One of the joys of theatre is that it is conducive to community building. There is just something about having a live audience, with live actors, that creates (as I like to call it) an exchange of “reciprocal energy”. The contract is based on the premise that actors risk vulnerability and go out on stage to pour their hearts out (usually for a bunch of strangers) and, in return, the audience agrees to encourage them with attentive response and with a support that is better felt then described.
But this exchange, this sense of community, begins long before the show hits the stage. It happens in conversations with friends that inspire creativity, in feedback with investors and those who support your work, in rehearsals at donated spaces, in the bringing together of resources through generous people; basically every time someone shows interest in what we are doing or claims a stake in the work of theatre, we feel supported and encouraged to create. Community is an essential part of an artistic career.
For example, this past tuesday Jason and David McDowell (co-founders of Barnside Studios) and the Schweigen Trio (made up of Marina Brankovic, Miriam Stewart-Kroeker, and Heidi Wall) came together to record the soundtrack of “Forgiven/Forgotten”. Composed by Jason McDowell and recorded by the very talented trio, the piece will be the backdrop for the play. Filling out transitions and adding to the overall foreboding atmosphere of the play. It was an absolute pleasure to watch these professionals work and even rehearsing to the music has helped to flesh out the performances. I am very grateful for the willingness of these creative and talented individuals who have helped to bring our show up to the next level.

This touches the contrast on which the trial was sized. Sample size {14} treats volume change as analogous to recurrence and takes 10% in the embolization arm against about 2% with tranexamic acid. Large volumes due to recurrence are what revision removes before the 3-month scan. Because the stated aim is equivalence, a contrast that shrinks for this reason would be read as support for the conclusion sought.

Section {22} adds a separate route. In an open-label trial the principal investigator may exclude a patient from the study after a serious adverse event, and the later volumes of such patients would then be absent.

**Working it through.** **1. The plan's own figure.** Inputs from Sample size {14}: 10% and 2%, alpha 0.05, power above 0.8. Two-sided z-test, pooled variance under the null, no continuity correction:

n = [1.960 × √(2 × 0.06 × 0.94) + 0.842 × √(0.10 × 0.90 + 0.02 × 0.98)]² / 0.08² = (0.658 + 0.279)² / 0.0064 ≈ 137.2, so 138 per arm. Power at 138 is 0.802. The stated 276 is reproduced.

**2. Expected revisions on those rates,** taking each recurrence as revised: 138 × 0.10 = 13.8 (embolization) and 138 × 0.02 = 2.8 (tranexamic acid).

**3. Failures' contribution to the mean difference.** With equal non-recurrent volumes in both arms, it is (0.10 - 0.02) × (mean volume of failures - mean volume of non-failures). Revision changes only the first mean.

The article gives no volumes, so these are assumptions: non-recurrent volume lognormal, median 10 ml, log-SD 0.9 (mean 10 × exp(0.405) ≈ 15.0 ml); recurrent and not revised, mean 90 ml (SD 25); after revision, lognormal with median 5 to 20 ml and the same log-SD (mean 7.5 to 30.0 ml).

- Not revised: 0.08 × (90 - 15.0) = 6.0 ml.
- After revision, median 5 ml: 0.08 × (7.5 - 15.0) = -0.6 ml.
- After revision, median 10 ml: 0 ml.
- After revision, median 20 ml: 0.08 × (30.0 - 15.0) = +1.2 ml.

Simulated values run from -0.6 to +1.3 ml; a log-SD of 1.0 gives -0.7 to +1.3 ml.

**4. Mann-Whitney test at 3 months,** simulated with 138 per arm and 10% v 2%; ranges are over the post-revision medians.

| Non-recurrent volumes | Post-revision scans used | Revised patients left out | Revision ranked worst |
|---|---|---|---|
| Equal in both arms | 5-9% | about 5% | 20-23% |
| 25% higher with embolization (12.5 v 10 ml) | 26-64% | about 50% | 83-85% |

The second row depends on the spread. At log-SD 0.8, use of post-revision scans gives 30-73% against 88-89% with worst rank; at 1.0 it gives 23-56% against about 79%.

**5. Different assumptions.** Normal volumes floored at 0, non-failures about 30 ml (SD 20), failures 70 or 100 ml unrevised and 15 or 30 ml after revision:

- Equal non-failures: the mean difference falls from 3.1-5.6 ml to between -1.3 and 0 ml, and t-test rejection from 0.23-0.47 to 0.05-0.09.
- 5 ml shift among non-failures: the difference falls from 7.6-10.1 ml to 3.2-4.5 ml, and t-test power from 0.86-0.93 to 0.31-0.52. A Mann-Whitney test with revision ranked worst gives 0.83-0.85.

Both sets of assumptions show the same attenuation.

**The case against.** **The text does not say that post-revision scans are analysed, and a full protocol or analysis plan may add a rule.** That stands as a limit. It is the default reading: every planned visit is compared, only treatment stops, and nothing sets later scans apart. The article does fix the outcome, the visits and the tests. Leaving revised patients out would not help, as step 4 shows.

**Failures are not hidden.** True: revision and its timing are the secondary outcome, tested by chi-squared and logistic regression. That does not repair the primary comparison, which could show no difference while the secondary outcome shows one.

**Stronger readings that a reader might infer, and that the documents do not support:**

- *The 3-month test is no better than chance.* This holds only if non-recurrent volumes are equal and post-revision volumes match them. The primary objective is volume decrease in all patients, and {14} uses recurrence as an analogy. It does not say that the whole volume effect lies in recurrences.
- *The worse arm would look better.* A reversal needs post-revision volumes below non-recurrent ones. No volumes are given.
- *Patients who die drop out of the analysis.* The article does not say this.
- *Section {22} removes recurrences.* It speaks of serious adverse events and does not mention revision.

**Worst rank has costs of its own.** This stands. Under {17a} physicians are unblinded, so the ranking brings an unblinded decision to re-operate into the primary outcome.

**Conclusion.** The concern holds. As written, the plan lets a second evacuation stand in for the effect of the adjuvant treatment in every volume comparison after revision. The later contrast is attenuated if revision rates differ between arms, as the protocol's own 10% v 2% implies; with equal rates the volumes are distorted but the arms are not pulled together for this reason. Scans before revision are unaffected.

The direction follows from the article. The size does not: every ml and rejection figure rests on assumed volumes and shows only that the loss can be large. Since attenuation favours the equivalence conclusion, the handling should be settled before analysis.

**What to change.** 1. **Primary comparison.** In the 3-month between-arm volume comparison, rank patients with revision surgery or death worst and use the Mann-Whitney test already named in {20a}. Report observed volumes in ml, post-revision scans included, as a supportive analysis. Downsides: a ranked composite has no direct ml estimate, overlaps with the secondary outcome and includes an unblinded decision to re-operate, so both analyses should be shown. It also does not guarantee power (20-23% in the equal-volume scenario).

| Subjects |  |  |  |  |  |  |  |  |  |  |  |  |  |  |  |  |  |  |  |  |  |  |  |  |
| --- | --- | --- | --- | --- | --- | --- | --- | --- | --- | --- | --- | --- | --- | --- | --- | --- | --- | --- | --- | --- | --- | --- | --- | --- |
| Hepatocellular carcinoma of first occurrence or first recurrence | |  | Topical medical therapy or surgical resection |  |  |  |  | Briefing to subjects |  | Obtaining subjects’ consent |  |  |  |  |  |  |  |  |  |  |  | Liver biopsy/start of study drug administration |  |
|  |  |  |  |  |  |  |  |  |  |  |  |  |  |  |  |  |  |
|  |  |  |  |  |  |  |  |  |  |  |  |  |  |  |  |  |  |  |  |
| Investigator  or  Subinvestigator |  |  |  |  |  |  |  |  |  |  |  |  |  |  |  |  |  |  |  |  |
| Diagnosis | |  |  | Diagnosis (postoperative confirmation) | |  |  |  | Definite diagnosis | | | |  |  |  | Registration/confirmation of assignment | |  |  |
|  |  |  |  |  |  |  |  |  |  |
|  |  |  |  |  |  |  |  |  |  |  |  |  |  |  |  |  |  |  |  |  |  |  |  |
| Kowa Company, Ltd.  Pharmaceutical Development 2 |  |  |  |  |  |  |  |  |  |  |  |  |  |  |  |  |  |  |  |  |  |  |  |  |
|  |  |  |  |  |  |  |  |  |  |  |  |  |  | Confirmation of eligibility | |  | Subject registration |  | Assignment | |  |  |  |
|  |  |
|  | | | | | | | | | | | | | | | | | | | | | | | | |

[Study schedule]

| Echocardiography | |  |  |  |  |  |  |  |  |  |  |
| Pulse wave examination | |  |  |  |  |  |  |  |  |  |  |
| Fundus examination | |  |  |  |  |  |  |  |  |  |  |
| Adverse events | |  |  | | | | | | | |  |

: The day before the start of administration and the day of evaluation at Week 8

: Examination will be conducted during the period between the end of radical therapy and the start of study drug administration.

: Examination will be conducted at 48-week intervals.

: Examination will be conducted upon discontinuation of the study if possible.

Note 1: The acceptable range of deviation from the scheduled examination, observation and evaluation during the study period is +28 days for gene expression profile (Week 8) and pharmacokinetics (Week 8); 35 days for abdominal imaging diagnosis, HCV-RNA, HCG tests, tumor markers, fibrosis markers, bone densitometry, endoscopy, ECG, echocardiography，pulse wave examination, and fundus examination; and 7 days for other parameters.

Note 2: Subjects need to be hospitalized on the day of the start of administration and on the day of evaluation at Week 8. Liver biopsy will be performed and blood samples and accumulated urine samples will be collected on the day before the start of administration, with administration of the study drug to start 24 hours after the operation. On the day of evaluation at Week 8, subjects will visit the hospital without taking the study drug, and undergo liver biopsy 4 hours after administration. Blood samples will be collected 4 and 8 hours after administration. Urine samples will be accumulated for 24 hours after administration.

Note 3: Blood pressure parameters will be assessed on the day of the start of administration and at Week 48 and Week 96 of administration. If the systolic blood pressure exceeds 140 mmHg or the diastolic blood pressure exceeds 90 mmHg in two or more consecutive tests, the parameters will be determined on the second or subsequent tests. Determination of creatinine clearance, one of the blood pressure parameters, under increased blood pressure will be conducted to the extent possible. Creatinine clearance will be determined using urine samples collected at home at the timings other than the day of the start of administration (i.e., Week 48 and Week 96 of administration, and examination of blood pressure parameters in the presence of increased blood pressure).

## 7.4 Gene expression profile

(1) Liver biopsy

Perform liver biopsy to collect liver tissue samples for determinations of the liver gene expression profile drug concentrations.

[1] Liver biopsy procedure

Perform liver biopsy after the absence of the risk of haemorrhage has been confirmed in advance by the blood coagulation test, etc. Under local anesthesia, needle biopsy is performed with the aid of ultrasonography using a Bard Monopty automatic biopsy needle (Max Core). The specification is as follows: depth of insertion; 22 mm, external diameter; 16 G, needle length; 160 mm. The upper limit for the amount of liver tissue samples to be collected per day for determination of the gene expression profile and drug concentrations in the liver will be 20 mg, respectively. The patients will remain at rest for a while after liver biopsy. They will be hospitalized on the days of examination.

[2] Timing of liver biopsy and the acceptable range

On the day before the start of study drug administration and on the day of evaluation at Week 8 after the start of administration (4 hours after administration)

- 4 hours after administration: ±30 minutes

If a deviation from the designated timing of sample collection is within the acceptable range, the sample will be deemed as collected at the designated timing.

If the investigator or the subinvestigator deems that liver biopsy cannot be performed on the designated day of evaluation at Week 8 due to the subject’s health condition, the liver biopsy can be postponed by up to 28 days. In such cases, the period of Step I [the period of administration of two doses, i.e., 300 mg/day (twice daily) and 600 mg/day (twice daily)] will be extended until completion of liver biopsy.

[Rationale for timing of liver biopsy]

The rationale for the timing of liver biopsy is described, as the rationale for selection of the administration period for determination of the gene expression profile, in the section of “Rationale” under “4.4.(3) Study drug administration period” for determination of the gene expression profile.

Artistic community is not recommended, I would go so far as to say it is essential. It is the banding together of individuals who seek to live their lives according to their passions and to create meaningful and inspiring works. Pursuing a career in the arts is not an easy choice to make, and like any difficult pursuit, it is one that is made easier through the support of others who empathetically connect with what you are going through. A play without designers, investors, musicians, actors, writers, technicians, stage managers, directors, and audience is… well, it wouldn’t be very good.
Thank you community, thank you for making this possible!